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War With The Newts review

Bunker theatre plays host to Knaïve Theatre’s second production, War With The Newts, which is based on Karel Čapek’s 1936 novel.

As we are immersed in an alternative reality, we are forced to question the play’s intentions and our own beliefs. The staging begins as an immersive experience. I was split up from my theatre friend before entering the space, every audience member scrutinised and allocated a role on the survivors ship based on an attendant’s assessment.

Instead of dissociating from the action after this separation, we become fully submerged in post apocalyptic boat life, seated on deck as digital hosts present us with a fractured bank of corrupted assets (performed by our cast), replaying scenes from the past. We witness how an endangered newt population was exploited by and eventually turned on the human race using skills their masters had taught them.

What’s really exciting about this work is its ability to take risks by presenting the nuances of political, economic and human failure, without relying on polarised statements or neatly packaged-up allegory. It’s almost more controversial and revolutionary to bridge a narrative than play to polarised echo chambers, which is exactly what this theatre company is trying to do.

Knaïve Theatre (describing itself as serving ‘to connect, challenge and empower the younger generation’) is bringing together themes in post-Brexit society that make us challenge the intentions of this play based on our own beliefs and our flaws in being willing to grasp complexities involved in understanding the beliefs of others. It is completely up to our own perceptions how we take on the themes. Is it about the rise of the far right? The end of capitalism? Fears of change, empathy or commentary on the migrant crisis or climate change?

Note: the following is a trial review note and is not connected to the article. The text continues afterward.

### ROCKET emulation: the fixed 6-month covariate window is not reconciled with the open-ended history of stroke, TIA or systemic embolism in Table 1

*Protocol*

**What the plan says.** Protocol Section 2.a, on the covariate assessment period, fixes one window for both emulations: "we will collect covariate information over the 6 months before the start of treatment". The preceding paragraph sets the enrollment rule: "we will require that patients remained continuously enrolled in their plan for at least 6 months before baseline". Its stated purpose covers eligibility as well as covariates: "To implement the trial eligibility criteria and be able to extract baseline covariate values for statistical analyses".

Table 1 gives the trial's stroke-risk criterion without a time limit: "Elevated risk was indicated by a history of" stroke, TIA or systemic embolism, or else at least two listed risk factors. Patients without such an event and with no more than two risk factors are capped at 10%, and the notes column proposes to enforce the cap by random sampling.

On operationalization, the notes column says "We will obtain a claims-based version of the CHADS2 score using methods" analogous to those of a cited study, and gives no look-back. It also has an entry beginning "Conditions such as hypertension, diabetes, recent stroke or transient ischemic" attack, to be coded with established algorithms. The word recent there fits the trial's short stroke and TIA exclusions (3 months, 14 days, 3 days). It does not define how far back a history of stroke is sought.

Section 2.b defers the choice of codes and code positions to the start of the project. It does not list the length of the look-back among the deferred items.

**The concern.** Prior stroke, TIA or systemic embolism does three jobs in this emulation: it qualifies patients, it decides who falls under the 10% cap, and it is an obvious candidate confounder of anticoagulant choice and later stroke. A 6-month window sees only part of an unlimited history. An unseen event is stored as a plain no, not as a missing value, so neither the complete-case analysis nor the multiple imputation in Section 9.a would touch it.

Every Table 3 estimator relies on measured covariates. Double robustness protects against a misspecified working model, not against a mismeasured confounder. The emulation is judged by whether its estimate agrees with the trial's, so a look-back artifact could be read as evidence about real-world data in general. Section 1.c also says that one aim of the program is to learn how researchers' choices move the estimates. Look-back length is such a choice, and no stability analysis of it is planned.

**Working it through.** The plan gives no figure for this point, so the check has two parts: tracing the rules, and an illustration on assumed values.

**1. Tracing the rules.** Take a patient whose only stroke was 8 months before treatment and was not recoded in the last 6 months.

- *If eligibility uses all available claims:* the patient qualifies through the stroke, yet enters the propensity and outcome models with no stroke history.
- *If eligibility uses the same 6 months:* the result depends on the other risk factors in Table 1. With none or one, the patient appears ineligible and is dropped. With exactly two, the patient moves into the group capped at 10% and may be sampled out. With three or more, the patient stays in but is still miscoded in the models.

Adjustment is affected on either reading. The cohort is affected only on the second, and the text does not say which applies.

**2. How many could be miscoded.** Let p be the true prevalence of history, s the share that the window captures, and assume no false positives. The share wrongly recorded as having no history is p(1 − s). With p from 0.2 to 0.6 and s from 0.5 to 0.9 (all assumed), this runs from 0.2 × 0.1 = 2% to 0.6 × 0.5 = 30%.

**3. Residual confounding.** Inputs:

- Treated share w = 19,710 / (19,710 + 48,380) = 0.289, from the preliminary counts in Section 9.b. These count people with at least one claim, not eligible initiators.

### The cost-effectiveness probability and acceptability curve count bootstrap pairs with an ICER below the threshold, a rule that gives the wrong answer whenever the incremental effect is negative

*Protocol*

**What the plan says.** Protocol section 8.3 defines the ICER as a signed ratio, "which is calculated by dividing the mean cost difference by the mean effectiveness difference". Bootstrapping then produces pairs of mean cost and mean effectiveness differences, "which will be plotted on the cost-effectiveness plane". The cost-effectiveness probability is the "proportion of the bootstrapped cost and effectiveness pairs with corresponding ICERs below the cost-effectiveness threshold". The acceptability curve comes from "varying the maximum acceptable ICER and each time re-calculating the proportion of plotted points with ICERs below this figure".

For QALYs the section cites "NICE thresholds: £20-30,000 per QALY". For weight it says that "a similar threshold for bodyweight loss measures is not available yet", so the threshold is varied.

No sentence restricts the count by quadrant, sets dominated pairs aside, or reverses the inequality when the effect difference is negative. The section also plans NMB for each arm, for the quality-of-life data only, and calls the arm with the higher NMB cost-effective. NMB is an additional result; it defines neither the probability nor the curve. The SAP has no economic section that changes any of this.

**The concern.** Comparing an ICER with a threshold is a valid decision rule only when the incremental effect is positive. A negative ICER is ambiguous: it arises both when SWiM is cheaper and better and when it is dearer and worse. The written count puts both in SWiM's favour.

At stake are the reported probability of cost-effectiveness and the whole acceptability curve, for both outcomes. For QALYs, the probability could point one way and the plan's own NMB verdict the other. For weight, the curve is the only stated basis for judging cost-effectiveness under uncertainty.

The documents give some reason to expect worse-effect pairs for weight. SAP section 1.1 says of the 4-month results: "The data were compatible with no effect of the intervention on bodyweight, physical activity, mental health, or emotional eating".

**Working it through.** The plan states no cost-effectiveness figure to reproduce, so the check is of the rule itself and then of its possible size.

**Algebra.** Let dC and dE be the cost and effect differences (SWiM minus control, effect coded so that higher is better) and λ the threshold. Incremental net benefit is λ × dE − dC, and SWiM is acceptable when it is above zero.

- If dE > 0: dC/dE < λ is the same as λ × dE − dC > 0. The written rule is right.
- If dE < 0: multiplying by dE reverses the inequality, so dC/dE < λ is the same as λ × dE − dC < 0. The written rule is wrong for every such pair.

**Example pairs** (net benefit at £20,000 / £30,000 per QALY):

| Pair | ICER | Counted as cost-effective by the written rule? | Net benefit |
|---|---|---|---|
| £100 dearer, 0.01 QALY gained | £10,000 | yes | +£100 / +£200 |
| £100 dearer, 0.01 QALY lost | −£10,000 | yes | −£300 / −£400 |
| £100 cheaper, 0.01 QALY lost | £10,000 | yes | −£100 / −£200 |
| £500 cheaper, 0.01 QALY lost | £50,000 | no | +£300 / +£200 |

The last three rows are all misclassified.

The cast had a lot to take on amidst a complex staging of lighting, soundscape and set design. Everal A Walsh took on roles with humour and depth as a well-meaning sea captain and a blundering and slightly sinister scientist, which kept the audience firmly rooted in the humanity and surrealism of the drama.

Nadi Kemp-Sayfi delivered an exceptional variety of performances with distinction, including a stand-out moment with her economic rally-cry.

Sam Redway displayed an impressive range of talents with his roles, including a funny and alarming portrayal of a helpless British diplomat trying in vain to save Britain as the chaos (a metaphor for Brexit?) unfolded.

The cast also took part in a Q+A at the end of the session to help make sense of the play’s discussion of themes resonating with the audience after watching. And getting people talking is exactly what this play does. I spoke to Dan Dawes, founder of Idle Discourse theatre company at the end in the theatre’s quaint little bar, and our chat really crystallised the experience. We agreed that flaws can be overlooked, as War With The Newts generates debate that is nuanced, democratic and challenges us to come together in an increasingly partisan world.

Title: War With the Newts Venue: Bunker Theatre, London Bridge Cast: Everal A Walsh, Nadi Kemp-Sayfi, Sam Redway Writer and Director: Tyrrell Jones Dramaturg: Matthew Xia Composer: Robert Bentall Set and Costume Design: Hannah Sibai Producer: Alice Barber Tickets: Dates: 9th -27th October

Follow Knaïve Theatre on Twitter @KnaiveTheatre

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